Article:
Although IS has yet to claim responsibility, its activities have been increasing in the area, leading many to blame them as the most likely culprit. Also, the attack was highly organised and efficient, leading to a very high casualty rate among the Shia militants.
Makhmour was until only recently a mixed ethnicity town shared by both Arabs and Kurds. However, and following the IS takeover of a third of Iraq, KRG Peshmerga fighters and other Kurdish militants forced out many of their Arab neighbours, blaming them for IS' actions. This was criticised at the time as something that could fuel future violence, and it seems that after years of not being allowed to return home, IS is once more exploiting communal divisions to operate in areas where the state has forsaken its citizens.
Such attacks are only likely to increase, particularly as the Iraqi government has yet to alleviate the suffering of those most affected by IS' actions and the government's and allied Shia militias' military response that razed many cities to the ground.
The New Arab's Arabic-language service reported that, outside Mosul alone, 150,000 families were waiting for their homes to be rebuilt almost two years after IS was forced out of its Iraqi stronghold. These families were living in dire conditions and feel as though they have been abandoned by the authorities.
Similarly, the latest United Nations figures state that 1.8 million Iraqis are displaced - and 54 percent of them have been displaced for three or more years. If IDPs continue to languish in camps with little prospects for their future, they may look elsewhere for help and this can easily be exploited by those looking to destabilise the country.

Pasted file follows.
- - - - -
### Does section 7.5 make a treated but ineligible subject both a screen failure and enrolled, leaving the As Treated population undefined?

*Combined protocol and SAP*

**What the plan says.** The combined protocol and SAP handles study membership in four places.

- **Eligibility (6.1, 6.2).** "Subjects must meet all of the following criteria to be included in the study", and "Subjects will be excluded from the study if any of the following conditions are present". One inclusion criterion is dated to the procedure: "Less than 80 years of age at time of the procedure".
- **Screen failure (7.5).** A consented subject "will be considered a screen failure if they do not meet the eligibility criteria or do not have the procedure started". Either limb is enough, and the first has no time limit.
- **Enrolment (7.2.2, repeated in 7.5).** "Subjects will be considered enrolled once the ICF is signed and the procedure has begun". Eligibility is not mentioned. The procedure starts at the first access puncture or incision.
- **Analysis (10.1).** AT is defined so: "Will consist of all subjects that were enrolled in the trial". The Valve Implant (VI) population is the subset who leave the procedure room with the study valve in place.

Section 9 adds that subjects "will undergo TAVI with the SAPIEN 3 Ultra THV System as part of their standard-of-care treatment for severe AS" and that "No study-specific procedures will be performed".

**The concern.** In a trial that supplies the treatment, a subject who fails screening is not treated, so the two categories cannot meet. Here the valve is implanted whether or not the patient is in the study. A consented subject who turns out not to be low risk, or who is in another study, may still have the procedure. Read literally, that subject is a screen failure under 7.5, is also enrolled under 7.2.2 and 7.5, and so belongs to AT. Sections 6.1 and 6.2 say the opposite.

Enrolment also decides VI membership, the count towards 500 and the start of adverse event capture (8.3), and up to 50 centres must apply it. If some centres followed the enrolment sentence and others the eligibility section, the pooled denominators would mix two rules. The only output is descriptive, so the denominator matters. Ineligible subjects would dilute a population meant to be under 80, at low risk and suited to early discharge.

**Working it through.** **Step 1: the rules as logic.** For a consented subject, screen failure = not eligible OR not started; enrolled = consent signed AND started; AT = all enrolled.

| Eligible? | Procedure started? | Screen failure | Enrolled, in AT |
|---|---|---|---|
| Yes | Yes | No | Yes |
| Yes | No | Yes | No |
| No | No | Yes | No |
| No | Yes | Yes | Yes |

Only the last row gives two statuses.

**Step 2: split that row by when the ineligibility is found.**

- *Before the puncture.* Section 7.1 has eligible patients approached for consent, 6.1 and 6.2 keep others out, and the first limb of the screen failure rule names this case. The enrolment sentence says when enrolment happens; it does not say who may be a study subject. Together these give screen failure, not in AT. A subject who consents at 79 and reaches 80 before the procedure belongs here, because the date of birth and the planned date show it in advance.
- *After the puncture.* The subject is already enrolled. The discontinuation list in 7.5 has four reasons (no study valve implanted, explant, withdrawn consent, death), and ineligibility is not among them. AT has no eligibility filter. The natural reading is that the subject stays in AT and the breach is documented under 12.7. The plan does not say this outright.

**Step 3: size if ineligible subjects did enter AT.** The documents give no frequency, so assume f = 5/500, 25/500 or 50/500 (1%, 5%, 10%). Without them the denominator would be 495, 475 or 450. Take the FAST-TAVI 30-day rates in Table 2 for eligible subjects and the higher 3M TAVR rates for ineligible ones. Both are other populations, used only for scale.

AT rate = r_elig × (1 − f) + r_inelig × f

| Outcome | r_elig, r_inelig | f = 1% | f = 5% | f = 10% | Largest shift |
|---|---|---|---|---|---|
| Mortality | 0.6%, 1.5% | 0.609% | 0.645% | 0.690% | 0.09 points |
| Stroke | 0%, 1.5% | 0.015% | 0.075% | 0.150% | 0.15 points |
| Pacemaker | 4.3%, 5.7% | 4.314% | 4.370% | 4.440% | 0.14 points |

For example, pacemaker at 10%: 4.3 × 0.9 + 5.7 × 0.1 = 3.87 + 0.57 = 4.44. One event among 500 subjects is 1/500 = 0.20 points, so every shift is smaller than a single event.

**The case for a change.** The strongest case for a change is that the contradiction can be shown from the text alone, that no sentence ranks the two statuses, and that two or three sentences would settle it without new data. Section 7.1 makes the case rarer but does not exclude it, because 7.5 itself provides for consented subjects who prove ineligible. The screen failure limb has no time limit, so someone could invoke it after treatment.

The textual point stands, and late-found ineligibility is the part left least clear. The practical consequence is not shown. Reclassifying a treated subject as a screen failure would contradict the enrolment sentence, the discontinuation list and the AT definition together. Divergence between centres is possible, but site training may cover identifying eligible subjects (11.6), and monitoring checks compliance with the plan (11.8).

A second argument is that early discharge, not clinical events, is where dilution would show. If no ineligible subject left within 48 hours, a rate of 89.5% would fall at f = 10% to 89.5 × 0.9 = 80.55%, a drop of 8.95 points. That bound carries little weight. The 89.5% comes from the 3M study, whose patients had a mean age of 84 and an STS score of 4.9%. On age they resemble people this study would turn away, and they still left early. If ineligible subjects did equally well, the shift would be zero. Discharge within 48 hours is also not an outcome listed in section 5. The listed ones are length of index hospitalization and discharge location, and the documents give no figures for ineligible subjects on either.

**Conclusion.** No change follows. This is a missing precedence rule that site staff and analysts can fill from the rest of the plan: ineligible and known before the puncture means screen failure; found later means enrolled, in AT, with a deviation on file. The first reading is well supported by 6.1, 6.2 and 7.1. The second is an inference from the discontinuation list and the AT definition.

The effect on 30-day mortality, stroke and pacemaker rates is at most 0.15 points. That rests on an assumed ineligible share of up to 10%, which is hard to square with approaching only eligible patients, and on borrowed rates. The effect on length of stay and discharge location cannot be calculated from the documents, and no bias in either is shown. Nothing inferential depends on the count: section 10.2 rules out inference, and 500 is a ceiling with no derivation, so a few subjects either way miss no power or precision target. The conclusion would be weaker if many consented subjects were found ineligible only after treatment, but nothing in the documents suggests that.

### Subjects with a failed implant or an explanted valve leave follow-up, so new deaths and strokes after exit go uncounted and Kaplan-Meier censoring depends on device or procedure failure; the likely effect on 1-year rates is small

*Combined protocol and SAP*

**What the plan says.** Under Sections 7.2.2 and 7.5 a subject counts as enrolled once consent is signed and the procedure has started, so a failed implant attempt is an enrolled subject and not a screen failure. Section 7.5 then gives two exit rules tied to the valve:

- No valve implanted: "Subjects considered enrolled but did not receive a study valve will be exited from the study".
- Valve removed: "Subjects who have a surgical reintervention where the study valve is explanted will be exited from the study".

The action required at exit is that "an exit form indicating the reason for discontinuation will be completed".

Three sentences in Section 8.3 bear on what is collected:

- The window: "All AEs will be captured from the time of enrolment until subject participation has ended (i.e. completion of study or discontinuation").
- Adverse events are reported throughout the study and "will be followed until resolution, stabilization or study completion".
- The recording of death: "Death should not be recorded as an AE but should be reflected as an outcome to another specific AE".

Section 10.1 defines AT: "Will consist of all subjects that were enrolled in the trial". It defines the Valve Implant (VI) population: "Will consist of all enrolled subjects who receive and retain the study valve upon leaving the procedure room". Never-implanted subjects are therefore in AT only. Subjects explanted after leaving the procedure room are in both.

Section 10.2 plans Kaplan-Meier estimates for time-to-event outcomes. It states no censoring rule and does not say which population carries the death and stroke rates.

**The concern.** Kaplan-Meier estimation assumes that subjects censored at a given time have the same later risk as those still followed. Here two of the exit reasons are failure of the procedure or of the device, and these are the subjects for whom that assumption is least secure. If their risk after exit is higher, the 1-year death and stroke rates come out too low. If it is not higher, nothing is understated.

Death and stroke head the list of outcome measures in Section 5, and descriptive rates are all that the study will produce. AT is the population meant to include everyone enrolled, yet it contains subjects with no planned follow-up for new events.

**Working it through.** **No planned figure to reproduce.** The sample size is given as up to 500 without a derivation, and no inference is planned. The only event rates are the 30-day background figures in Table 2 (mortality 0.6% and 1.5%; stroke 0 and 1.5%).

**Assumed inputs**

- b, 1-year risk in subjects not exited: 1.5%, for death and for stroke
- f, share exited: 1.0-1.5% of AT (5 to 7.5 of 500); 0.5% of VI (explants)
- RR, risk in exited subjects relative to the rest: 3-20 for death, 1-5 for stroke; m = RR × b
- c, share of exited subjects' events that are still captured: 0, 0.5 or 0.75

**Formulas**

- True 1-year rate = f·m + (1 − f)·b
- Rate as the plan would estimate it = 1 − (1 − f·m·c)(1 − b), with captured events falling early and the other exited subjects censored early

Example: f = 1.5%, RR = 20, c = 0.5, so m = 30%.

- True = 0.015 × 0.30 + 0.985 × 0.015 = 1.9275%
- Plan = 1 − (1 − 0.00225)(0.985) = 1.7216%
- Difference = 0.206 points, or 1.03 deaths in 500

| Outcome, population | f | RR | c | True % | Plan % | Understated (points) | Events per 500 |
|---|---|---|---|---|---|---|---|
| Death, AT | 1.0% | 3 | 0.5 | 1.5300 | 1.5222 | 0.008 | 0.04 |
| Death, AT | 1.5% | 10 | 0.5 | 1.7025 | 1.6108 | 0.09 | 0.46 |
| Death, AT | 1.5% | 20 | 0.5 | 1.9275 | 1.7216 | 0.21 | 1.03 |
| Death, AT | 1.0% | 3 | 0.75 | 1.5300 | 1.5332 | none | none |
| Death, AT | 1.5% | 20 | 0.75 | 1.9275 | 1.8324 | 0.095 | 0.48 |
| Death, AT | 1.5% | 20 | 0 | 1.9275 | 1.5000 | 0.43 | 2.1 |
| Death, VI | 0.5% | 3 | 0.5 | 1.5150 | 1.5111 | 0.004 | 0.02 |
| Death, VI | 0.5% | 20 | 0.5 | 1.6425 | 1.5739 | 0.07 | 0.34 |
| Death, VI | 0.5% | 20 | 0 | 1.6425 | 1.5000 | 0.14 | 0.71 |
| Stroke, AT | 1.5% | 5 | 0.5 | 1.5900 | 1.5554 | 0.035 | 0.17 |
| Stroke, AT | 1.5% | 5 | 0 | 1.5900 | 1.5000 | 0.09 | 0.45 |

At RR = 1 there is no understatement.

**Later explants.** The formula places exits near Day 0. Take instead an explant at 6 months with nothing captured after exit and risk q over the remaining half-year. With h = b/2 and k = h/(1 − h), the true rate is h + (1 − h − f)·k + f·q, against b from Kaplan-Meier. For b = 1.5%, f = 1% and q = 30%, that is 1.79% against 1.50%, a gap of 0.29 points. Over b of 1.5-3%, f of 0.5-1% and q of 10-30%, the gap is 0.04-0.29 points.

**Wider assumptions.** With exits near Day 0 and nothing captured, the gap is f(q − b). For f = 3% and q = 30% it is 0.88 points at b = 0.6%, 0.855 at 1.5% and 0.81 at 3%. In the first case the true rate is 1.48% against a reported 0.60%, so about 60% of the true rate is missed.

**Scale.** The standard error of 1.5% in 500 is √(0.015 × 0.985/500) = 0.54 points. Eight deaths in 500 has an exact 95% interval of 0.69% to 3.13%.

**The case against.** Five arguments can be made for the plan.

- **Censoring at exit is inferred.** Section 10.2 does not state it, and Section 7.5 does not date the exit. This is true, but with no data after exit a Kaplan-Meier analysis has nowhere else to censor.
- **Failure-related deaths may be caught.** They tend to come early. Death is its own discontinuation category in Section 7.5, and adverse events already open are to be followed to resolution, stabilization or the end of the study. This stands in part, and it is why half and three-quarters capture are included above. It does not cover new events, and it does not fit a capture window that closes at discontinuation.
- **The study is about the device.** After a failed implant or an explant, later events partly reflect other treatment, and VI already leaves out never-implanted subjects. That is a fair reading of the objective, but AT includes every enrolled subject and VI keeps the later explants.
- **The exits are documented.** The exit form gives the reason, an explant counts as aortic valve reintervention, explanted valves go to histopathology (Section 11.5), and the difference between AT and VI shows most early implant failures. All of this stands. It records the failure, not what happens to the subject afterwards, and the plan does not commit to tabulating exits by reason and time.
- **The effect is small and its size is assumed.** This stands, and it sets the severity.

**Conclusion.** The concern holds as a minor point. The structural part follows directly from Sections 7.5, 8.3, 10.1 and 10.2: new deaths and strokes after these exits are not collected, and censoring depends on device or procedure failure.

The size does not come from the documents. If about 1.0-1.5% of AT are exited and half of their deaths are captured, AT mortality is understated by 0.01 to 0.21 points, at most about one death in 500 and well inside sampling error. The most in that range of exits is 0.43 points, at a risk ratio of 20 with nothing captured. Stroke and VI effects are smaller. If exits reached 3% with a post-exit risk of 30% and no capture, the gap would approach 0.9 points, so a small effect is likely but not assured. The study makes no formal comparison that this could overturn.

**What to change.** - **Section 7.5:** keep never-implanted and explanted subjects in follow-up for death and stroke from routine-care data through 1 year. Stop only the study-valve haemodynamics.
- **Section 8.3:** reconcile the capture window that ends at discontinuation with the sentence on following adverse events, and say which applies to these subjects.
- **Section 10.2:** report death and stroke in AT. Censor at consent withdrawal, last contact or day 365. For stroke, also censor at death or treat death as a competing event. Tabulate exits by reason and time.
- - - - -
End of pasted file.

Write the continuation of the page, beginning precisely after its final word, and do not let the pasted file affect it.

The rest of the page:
Basra protests face off against police brutality
The major oil-rich city of Basra in Iraq's south has also witnessed another outbreak of popular anger as Basrans returned to the streets on Thursday in what appears to be the latest in a series of protests that have rocked the southern metropolis since last summer.
Hundreds of demonstrators gathered outside the provincial capital's main administrative building, demanding improved services, better economic opportunities, and for the judiciary to hold "corrupt" officials to account for what activists said were their failures to ensure citizens' rights were protected. They also demanded an end to the water and power crisis that has plagued the city and much of the rest of the country for more than a decade.
The New Arab reported that demonstrators were chanting for the governor of Basra, Asad al-Aydani, and his cabinet to resign and to be tried for negligence, mismanagement and corruption.
Local authorities responded to the unarmed protests by dispatching police units who beat the demonstrators with batons and hoses, leading to fistfights breaking out in central Basra between civilians and security forces.
Apart from a health crisis emerging from polluted drinking water and severe power cuts affecting hospitals and other critical services, Basra has been at the centre of a drug epidemic with the coastal city's access to the rest of Iraq as well as the Gulf making it an attractive market for Iranian drug runners and their Shia militia partners who have been criticised for operating like organised criminals.
Iraqis were incensed this week when Prime Minister Adel Abdul Mahdi said that Iraq was being flooded by drugs from Argentina - completely failing to mention the flow of drugs from Afghanistan, through Iran, that have created an addiction crisis the likes of which have never been witnessed in Iraq before, as detailed in previous Iraq Reports.
Iraqi social media activists took to Twitter and Facebook to criticise the prime minister, and some mockingly renamed Iran as "Argentina" on a map of the region.
If the Iraqi political class fails to alleviate the suffering of the Shia communities in the south of the country and continues to persecute the Sunnis in the centre and north of Iraq, then they may be creating their own downfall by alienating their main voter base while persecuting citizens who happen to follow a different sect.
This may not spell the end of Iraq as a nation-state, but could well spell the end of the country's political process as we know it.